Also interesting are the Turkish public baths, the Bezesteni (Ottoman closed market for jewellery and precious materials) the Alatza Imaret (Ottoman poorhouse) and Hamza Bey Camii (both restored and used for exhibitions).

The traditional central food market, with hundreds of stalls selling meat, fish, fruit, vegetables (sometimes cheek-by-jowl, an unnerving experience for North Americans), cheap clothes and shoes, flowers, herbs and spices, between Aristotelous Square and Venizelou street.

Click here for a virtual tour of Thessaloniki



Museums and Galleries

The museums of Thessaloniki reveal the rich history of the area and are connected by a special Bus (No 50):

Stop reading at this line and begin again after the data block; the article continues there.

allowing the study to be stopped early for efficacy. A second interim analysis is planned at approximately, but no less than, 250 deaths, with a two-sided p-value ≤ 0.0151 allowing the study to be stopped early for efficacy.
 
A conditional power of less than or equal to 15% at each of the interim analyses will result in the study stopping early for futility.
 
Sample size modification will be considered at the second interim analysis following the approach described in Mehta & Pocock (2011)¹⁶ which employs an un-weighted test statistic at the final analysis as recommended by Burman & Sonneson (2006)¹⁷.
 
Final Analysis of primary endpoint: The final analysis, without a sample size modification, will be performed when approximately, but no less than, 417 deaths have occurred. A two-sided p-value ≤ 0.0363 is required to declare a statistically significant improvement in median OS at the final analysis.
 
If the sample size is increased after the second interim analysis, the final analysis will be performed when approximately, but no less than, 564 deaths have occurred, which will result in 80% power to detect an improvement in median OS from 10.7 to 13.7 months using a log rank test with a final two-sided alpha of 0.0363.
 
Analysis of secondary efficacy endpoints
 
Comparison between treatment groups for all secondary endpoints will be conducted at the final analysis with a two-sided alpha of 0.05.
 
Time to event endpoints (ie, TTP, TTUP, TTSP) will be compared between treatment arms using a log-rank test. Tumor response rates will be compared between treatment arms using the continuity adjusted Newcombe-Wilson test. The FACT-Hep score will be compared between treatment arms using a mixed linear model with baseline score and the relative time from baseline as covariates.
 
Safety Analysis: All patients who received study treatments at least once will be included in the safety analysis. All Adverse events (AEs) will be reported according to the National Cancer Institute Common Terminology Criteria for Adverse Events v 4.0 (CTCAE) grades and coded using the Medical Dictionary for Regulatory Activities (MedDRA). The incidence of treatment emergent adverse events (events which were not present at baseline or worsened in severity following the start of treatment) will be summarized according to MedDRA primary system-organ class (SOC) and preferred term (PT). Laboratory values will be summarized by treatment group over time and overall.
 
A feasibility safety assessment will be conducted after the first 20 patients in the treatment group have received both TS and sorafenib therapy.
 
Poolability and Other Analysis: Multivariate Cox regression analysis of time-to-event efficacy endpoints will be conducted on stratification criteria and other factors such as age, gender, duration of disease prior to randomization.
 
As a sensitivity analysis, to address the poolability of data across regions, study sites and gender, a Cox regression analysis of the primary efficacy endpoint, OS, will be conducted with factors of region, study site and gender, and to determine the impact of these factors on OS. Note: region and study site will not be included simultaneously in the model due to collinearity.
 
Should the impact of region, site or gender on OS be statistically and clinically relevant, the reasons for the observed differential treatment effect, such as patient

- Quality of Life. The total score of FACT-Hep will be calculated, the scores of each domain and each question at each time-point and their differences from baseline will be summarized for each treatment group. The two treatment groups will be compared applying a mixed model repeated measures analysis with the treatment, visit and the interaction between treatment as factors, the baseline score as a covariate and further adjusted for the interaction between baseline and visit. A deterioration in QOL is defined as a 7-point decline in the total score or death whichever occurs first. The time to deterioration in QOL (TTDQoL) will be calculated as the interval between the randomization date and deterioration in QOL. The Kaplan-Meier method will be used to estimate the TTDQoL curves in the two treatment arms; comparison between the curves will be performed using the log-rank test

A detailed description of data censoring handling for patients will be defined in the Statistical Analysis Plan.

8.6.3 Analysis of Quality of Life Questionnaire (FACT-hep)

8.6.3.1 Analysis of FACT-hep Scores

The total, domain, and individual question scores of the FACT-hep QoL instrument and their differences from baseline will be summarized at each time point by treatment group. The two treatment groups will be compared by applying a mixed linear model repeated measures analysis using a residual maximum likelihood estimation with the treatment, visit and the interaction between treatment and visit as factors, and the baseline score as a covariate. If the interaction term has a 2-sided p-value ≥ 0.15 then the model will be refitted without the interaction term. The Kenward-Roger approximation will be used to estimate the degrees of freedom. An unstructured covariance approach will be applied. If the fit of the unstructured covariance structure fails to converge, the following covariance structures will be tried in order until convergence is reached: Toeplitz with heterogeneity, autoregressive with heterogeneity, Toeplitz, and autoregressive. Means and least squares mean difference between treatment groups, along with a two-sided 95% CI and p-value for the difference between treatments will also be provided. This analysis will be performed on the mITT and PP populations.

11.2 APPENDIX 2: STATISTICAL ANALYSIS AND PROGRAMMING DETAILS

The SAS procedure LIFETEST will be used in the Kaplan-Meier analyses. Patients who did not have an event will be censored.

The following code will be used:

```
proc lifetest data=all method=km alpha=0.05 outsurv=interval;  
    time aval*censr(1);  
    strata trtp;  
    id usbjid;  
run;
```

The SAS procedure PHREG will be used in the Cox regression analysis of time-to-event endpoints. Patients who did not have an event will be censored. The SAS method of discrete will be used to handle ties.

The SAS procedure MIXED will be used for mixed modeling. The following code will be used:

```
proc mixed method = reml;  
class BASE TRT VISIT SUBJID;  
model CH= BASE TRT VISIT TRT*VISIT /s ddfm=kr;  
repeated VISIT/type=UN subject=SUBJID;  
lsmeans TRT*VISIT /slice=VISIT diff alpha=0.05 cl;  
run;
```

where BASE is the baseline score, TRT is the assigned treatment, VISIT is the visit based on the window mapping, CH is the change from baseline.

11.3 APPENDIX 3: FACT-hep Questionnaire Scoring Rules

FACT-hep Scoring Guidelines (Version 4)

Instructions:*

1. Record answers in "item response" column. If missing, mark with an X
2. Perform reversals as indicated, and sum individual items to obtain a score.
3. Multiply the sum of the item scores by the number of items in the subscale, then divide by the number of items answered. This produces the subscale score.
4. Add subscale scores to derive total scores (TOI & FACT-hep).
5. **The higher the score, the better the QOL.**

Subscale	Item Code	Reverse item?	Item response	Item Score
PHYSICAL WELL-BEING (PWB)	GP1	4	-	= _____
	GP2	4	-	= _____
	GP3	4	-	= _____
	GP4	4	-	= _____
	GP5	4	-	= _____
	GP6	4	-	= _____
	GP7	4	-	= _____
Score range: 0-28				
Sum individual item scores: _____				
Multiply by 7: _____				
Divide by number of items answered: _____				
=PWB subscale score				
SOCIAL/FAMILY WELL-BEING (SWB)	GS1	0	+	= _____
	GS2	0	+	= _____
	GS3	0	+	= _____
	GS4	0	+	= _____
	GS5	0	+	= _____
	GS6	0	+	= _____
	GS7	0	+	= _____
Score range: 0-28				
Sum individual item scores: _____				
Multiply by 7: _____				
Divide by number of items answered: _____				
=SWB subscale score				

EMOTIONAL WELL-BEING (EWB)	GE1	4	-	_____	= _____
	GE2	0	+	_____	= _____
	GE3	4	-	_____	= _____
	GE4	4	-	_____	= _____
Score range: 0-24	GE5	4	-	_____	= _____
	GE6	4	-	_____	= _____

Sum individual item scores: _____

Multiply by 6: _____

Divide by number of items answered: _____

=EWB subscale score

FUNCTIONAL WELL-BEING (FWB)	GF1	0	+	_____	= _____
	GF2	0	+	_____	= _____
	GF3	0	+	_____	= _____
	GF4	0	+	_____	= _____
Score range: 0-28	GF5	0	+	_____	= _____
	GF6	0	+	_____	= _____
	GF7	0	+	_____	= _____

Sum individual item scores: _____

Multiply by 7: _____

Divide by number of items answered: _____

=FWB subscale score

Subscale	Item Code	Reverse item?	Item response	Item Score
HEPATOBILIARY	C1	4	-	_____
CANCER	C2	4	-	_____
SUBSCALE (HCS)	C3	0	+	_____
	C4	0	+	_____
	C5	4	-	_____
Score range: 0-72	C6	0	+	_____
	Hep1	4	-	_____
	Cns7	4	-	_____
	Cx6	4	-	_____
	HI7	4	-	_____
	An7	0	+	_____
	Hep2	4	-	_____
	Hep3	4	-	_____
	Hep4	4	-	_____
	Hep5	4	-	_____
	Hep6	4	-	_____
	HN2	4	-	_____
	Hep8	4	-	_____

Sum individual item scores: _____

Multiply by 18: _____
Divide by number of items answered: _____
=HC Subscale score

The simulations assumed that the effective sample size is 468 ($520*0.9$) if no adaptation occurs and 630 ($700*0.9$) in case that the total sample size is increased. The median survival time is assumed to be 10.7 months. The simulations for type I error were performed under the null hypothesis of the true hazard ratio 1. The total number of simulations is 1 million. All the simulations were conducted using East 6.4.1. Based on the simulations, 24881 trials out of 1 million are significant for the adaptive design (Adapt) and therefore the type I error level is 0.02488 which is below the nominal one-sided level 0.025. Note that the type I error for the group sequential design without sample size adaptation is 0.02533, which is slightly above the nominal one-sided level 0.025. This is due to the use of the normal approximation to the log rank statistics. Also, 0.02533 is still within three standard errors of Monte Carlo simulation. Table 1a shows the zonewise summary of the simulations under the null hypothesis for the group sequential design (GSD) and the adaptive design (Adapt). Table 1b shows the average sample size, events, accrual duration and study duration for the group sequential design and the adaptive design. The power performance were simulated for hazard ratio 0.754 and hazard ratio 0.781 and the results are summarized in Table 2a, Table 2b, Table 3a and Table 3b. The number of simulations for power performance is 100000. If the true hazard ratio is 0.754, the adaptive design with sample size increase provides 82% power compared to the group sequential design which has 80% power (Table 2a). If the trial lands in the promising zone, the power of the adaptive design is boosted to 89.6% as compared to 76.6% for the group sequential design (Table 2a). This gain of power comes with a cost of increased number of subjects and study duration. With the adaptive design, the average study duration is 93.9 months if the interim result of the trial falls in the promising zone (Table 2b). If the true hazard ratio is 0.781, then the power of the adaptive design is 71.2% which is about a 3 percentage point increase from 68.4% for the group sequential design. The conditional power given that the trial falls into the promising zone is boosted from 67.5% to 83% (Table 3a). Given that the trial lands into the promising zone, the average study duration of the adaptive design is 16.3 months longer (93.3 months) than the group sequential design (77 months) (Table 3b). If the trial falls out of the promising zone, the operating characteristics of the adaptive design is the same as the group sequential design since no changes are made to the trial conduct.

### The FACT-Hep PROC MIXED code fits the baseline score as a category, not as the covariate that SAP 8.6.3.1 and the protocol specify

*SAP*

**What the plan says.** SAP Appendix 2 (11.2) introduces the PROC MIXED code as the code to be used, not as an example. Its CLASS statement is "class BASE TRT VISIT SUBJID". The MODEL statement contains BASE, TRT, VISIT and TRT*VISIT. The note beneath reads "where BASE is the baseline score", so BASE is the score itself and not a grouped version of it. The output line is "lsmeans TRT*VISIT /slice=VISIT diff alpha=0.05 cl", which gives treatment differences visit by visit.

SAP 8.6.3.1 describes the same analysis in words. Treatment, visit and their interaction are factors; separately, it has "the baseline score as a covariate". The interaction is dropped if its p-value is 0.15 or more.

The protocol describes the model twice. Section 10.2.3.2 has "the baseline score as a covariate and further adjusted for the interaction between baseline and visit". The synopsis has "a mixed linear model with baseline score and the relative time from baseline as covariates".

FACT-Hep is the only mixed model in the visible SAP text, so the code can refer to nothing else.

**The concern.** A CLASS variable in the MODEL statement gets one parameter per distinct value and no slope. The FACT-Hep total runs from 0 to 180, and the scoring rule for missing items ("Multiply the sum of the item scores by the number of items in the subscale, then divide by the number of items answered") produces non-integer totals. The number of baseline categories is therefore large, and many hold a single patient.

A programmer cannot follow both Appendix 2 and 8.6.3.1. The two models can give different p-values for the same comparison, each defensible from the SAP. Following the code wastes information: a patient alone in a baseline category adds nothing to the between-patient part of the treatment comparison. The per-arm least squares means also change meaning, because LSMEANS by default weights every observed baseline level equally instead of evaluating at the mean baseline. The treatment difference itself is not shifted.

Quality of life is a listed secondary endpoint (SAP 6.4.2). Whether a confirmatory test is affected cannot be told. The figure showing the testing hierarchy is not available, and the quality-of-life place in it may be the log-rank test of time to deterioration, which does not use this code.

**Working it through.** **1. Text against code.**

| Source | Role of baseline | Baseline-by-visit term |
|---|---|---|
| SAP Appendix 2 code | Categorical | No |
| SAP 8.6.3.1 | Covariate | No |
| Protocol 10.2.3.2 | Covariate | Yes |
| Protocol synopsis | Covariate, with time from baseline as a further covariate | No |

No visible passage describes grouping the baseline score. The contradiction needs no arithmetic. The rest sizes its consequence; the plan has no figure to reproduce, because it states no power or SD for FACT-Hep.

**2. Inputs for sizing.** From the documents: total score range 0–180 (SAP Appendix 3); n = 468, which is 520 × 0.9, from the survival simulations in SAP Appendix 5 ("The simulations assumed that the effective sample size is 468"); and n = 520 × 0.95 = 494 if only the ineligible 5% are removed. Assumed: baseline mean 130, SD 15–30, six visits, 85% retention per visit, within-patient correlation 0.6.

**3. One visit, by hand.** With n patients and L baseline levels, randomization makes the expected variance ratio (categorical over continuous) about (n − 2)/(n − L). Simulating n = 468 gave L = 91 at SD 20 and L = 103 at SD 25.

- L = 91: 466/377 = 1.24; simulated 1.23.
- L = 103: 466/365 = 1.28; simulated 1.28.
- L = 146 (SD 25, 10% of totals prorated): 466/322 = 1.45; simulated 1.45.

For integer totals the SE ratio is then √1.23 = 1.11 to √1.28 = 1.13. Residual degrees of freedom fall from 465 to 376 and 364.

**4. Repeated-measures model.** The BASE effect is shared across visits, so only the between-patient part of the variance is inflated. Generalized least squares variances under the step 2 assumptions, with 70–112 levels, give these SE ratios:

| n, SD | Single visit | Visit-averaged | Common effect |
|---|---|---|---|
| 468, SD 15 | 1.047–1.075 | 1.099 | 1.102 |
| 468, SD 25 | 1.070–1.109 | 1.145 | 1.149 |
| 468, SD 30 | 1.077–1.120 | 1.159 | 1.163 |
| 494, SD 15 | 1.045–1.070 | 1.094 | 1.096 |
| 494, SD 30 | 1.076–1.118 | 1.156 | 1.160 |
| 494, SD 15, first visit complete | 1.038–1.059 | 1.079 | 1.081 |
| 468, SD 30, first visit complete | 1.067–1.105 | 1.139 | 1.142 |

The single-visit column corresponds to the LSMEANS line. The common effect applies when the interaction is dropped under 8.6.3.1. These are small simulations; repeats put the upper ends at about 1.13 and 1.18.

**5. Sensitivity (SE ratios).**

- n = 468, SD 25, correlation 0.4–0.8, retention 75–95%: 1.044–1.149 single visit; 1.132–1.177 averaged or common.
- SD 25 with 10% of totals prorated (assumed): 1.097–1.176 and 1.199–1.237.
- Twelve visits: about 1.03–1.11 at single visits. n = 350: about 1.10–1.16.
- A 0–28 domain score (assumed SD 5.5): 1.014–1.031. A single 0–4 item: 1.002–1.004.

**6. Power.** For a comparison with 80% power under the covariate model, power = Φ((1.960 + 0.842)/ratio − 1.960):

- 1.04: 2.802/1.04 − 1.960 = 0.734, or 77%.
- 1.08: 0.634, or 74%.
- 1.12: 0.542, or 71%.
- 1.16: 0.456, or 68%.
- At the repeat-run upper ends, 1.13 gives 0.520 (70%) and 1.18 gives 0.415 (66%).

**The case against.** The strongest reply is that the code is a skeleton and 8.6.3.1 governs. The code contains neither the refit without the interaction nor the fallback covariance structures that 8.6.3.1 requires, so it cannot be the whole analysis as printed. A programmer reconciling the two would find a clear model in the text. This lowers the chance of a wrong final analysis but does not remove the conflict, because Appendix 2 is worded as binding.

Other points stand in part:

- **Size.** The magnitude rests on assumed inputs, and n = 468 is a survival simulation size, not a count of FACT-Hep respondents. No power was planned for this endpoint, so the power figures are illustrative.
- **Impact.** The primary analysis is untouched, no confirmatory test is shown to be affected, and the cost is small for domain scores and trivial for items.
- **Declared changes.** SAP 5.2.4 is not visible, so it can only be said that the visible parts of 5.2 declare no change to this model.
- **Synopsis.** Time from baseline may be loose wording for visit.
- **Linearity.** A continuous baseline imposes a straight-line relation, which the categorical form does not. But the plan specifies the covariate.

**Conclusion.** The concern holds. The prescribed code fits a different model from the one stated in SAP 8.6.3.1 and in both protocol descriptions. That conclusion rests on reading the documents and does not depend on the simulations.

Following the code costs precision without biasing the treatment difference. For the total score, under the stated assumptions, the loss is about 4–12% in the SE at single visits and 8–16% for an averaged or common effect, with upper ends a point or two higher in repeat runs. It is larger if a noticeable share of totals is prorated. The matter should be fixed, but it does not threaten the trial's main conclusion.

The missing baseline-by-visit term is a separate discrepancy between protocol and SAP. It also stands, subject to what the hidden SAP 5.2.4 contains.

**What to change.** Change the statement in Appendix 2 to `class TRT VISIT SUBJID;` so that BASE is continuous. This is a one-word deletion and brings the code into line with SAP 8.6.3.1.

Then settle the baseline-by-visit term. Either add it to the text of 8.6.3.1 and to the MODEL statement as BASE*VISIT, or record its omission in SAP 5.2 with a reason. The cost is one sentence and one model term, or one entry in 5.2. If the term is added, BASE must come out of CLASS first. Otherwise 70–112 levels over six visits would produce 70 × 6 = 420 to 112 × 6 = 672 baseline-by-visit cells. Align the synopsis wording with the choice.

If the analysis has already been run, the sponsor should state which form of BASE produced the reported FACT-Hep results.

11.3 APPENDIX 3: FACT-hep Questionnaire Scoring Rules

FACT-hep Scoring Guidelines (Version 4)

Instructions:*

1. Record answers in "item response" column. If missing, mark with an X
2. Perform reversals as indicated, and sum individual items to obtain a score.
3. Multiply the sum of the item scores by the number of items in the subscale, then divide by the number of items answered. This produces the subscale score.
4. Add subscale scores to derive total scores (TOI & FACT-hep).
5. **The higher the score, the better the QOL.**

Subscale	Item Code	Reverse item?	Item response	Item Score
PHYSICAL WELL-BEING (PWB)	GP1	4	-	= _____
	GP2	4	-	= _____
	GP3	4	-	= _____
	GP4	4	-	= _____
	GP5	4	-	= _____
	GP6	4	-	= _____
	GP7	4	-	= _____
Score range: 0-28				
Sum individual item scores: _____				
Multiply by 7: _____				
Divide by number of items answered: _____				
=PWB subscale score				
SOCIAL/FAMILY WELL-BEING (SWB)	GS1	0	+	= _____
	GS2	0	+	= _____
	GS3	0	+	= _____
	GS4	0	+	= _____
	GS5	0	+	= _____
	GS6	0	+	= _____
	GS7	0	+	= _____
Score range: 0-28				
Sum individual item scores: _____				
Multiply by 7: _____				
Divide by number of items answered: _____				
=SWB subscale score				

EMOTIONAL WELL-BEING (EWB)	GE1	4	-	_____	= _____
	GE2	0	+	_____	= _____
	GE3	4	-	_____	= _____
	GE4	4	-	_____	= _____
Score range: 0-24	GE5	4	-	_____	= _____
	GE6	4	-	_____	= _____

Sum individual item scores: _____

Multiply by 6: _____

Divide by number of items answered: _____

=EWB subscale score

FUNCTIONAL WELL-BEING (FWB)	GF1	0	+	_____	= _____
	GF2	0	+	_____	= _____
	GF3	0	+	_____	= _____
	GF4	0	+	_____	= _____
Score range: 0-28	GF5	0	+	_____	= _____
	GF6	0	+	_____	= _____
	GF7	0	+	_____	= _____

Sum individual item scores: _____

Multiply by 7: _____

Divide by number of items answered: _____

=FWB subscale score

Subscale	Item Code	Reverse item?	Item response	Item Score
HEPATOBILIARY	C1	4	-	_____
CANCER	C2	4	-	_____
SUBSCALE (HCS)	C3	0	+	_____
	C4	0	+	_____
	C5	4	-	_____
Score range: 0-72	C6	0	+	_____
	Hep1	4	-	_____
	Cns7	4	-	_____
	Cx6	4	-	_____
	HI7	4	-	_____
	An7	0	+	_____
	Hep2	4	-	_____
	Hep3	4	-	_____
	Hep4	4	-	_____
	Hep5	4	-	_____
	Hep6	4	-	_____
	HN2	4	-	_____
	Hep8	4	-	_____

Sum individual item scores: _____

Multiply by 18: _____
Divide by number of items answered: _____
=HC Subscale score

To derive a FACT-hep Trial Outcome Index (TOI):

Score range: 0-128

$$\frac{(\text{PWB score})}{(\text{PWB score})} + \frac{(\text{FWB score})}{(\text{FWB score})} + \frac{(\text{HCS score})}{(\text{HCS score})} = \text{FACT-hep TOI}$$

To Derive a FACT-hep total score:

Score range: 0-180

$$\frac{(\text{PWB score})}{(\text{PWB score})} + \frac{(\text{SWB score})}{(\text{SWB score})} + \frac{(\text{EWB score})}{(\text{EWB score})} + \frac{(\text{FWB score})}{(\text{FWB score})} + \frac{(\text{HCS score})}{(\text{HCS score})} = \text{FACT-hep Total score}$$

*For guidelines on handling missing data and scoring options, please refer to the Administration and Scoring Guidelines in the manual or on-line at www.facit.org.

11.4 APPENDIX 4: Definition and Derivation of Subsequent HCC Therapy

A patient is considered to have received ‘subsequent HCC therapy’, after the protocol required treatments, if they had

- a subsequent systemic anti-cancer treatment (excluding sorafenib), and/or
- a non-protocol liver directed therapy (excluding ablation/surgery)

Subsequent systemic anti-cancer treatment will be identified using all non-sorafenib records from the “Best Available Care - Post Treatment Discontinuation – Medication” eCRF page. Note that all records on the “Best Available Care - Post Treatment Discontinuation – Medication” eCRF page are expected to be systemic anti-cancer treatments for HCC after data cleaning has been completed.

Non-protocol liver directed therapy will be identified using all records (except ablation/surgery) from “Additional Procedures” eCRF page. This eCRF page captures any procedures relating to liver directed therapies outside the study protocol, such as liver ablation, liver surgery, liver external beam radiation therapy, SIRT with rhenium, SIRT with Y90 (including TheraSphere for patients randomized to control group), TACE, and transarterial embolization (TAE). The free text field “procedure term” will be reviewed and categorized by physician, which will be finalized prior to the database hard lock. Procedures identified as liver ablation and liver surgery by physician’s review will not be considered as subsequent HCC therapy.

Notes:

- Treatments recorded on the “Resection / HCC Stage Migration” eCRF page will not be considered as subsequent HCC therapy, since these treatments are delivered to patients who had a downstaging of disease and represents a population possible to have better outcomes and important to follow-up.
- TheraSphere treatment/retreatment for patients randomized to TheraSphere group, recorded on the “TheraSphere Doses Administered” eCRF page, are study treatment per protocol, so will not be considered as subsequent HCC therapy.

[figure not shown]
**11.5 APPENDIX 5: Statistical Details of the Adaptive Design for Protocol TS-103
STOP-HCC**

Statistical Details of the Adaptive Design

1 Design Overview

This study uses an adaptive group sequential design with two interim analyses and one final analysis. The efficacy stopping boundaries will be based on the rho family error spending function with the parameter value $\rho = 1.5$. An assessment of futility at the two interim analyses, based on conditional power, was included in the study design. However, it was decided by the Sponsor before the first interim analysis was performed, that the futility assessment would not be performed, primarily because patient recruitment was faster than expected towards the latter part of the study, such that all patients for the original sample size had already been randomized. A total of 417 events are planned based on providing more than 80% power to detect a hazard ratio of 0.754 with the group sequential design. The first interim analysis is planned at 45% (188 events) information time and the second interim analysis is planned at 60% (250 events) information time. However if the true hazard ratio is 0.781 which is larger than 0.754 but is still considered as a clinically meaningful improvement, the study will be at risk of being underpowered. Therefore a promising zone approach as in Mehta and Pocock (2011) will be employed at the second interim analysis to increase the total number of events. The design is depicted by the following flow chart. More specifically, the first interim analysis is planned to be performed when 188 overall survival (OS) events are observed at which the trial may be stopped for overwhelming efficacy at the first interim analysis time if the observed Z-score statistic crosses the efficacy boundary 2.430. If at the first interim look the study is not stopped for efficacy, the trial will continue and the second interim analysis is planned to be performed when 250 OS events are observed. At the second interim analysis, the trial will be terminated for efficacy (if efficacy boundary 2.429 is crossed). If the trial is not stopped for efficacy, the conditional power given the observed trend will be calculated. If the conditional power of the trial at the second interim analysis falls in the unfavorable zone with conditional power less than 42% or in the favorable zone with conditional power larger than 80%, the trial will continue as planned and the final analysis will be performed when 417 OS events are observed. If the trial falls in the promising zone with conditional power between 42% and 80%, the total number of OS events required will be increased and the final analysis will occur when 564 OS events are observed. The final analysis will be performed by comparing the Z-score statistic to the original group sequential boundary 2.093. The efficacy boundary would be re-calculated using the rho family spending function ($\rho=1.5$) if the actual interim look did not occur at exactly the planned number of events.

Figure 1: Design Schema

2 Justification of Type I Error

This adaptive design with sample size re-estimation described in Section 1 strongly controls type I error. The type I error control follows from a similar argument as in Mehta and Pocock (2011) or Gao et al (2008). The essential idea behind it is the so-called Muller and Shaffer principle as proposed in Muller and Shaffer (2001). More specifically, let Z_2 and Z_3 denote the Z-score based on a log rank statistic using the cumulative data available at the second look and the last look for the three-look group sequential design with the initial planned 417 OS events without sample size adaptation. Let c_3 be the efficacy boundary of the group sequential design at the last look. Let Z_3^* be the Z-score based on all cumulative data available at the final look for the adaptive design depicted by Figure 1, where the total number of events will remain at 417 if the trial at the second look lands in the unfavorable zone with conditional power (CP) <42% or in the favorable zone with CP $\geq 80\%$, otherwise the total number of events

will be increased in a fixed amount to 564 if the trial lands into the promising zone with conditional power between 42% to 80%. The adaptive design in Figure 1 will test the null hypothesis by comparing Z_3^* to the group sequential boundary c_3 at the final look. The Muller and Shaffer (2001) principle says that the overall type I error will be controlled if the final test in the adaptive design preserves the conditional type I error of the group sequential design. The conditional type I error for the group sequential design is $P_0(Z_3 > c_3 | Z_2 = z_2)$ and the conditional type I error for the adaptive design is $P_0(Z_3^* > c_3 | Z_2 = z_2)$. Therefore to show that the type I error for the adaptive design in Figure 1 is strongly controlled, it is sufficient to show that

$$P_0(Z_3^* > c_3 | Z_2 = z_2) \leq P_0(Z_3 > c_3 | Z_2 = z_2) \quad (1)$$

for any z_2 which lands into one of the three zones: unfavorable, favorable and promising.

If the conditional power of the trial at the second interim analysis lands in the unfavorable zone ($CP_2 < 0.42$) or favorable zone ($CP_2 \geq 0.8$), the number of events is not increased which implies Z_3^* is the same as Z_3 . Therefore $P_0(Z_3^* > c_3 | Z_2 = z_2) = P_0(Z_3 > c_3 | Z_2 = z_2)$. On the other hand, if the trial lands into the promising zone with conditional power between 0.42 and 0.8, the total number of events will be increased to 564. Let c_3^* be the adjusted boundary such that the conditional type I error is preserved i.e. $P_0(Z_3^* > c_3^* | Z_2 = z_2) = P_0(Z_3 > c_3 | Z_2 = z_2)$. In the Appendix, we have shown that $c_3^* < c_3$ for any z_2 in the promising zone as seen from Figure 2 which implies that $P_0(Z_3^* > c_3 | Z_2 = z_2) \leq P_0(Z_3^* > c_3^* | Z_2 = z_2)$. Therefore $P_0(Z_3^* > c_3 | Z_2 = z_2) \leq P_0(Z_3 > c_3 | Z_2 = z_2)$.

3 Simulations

What to taste

Other Greeks consider Thessaloniki a gourmet city - but bear in mind that this refers to the excellent local specialities and cheap-and-cheerful ouzo taverns rather than to haute cuisine or a range of foreign restaurants. The latter are best avoided in Thessaloniki.

For a morning or late-night snack, try Bougatsa pies: cream (sweet) or cheese (savoury) filling. For a carnivore's treat, try soutzoukakia: minced meat pellets either grilled (at the central market or rotisseries) and topped with with chilli pepper flakes, or in tomato and cumin sauce (Smyrna-style).

Go for a meal in one of the many downtown ouzo restaurants (ouzeri), taverns or fish restaurants. Accompany your ouzo or tsipouro with a battery of small dishes (mezedes) - by far the best way to eat in Thessaloniki. Traditional fast food include gyros (pork meat), souvlaki or soutzoukaki (meat balls) offered in many stores.